WED 14 - 11 - 2018
Feb 14, 2018
The Daily Star
It’s time for hard-nosed diplomacy in Syria
Last Wednesday was a strange and scary day in Syria, even by Middle East standards. In the early afternoon, American military commanders, nearly victorious against Daesh (ISIS), were standing at a hilltop observation post here complaining about harassing fire on their Syrian Kurdish partners – from a rebel force that is backed by Turkey, our NATO ally.
And then a few hours later, about a hundred miles (around 160 kilometers) to the southeast, ground troops supporting the Syrian regime of Bashar Assad struck a headquarters of Syrian Kurdish fighters and their partners from U.S. Special Operations Forces, five miles east of the Euphrates and possibly near Syrian oil fields. The American-led coalition hit back hard with airstrikes.
The U.S. military wouldn’t provide any details, but Russian forces have been backing the Syrian regime in the Deir al-Zor area. The firefights continued well into the night and could mark a significant escalation of the war here.
Wednesday’s lesson, on both fronts, is that this battle space is way too crowded and slipping dangerously close to a much wider conflict.
America and Turkey have been moving in slow motion toward their collision since the U.S. decided to destroy Daesh 3 1/2 years ago. The only Syrian partners able to do the job were the Kurds, who dubbed themselves the Syrian Democratic Forces. Turkey was furious, claiming that the Kurdish group was “terrorist.”
But Ankara could never offer a credible alternative to conquer Daesh (ISIS), so the U.S. pushed on.
When the Russians entered the fray in 2015, the U.S. tried to establish clear deconfliction lines.
But this has proved a delicate and uncertain business. Those Russia contacts are more essential now than ever.
How can the U.S. untangle this mess, so it can finish the job against Daesh? America needs “dialogue” and “de-escalation” quickly with Turkey, explains Lt. Gen. Paul Funk, the commander of U.S. forces in Syria and Iraq. The campaign against Daesh is “slowing down,” he warns, and the lull could “allow these people to escape” into Turkey and then to Europe.
Funk speaks to reporters here at an outpost manned by the SDF. A mile and a half west, you can see the berm that marks the forward position of the Turkish-backed rebels. About 40 miles farther west is the Kurdish zone called Afrin, which Turkish warplanes and artillery have been pounding since late last month.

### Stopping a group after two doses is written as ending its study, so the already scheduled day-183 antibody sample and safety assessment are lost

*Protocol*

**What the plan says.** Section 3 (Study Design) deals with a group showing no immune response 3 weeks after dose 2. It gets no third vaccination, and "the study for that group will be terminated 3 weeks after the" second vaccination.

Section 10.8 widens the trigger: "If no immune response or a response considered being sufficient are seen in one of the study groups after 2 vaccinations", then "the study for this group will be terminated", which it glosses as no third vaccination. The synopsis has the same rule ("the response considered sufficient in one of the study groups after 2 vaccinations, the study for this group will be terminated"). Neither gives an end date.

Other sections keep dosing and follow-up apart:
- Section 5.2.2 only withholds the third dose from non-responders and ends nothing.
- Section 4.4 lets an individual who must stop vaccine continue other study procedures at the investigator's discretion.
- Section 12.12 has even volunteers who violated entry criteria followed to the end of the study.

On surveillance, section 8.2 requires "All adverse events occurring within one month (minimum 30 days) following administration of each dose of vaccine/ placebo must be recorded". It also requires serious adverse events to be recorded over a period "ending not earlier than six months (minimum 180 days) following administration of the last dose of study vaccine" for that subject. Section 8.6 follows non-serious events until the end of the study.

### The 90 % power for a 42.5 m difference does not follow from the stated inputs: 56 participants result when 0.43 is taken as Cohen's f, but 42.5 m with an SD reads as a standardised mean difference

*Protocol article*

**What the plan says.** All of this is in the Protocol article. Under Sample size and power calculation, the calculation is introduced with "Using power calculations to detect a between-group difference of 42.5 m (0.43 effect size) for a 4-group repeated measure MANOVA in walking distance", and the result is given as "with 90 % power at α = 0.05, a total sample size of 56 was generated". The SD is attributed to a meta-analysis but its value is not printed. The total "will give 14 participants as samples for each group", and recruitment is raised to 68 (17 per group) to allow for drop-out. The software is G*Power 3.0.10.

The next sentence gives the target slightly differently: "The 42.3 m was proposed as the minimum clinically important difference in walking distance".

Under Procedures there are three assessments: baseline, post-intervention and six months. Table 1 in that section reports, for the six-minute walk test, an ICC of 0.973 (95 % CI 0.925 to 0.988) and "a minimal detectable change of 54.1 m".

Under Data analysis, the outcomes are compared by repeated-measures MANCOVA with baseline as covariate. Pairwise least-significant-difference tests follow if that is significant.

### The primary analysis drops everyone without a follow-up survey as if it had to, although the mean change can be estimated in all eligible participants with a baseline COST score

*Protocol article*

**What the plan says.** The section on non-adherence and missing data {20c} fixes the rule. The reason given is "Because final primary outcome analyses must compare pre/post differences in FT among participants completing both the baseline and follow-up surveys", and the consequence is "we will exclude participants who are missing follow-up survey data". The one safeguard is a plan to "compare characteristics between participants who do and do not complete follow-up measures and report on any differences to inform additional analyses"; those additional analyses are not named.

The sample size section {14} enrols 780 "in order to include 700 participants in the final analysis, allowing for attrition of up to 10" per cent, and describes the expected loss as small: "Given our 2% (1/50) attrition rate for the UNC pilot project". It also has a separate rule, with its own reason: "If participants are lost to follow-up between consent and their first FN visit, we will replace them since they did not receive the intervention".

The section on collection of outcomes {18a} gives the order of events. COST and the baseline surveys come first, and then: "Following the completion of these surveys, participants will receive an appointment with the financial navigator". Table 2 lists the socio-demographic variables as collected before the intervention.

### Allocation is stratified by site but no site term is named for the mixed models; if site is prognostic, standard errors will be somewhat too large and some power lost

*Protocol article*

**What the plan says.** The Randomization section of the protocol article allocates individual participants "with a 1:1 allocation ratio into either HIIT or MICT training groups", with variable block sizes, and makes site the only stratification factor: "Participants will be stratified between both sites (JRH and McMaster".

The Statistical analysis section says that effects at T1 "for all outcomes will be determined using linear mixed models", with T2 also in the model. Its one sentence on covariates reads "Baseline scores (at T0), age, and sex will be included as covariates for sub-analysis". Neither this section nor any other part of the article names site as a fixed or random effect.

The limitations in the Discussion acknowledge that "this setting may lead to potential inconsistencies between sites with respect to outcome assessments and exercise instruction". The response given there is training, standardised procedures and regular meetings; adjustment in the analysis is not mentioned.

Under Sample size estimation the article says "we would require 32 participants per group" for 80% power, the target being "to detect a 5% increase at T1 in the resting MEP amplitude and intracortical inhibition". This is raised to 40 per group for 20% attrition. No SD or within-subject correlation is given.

U.S. Special Operation Forces have done wonders here, working with the SDF, shattering Daesh control of eastern Syria.
But we’re nearing the end of what military power can do. The next step requires diplomacy. It was encouraging that national security adviser H.R. McMaster headed to Ankara over the weekend.
He would be wise to treat the crisis with Turkey as an opportunity – and start the quiet discussions that could lead to an eventual reconciliation of Turkish and American interests.
Manbij illustrates how the battle against Daesh was turned by the U.S. and its SDF partners – and what post-Daesh recovery looks like.
The sidewalks of Jalla Street in the center of town were so crowded with shoppers Wednesday that it was easier to walk in the road. In a little stall selling men’s cologne, Fawaz al-Khannem remembers that the favorite scent of Daesh fighters was a musky fragrance called “Sultan.”
Inside the covered market, where Daesh once built car bombs, the shops are packed. Women are buying colorful dresses, sparling with sequins, and ripped jeans.
Perhaps the brightest spot in this liberated town is a girls’ school, where students have returned after years in hiding from Daesh. Interrupted in the middle of French class, high-school seniors talk animatedly about their plans. They’re wearing makeup and vibrant clothes; a girl named Aisha is wearing a pink hijab.
Nothing in the Middle East is ever precisely what it appears. Each victory opens the door to a new problem, but no obstacle is quite as insurmountable as the bellicose rhetoric suggests.
Wednesday, as Turkish-backed forces were firing at an SDF checkpoint, scores of trucks were queued up to cross from Manbij into the Turkish-controlled zone.
The Syrian regime allowed Kurdish protesters to traverse regime territory to reach Afrin; later in the day, pro-regime forces were attacking the Kurds elsewhere.
Meanwhile, as Turkish politicians were snarling at America, the Turkish and U.S. militaries continued their regular liaison.
Syrian Kurdish forces have been a brave partner for America, but also an inconvenient one.
Abandoning them would be a bad mistake, but it would also be wrong to let this hydra-headed conflict keep festering.
The U.S. military did its job in Syria. Now it’s time for hard-nosed diplomacy.
David Ignatius is published twice weekly by THE DAILY STAR.
A version of this article appeared in the print edition of The Daily Star on February 12, 2018, on page 7.
The views and opinions of authors expressed herein do not necessarily state or reflect those of the Arab Network for the Study of Democracy
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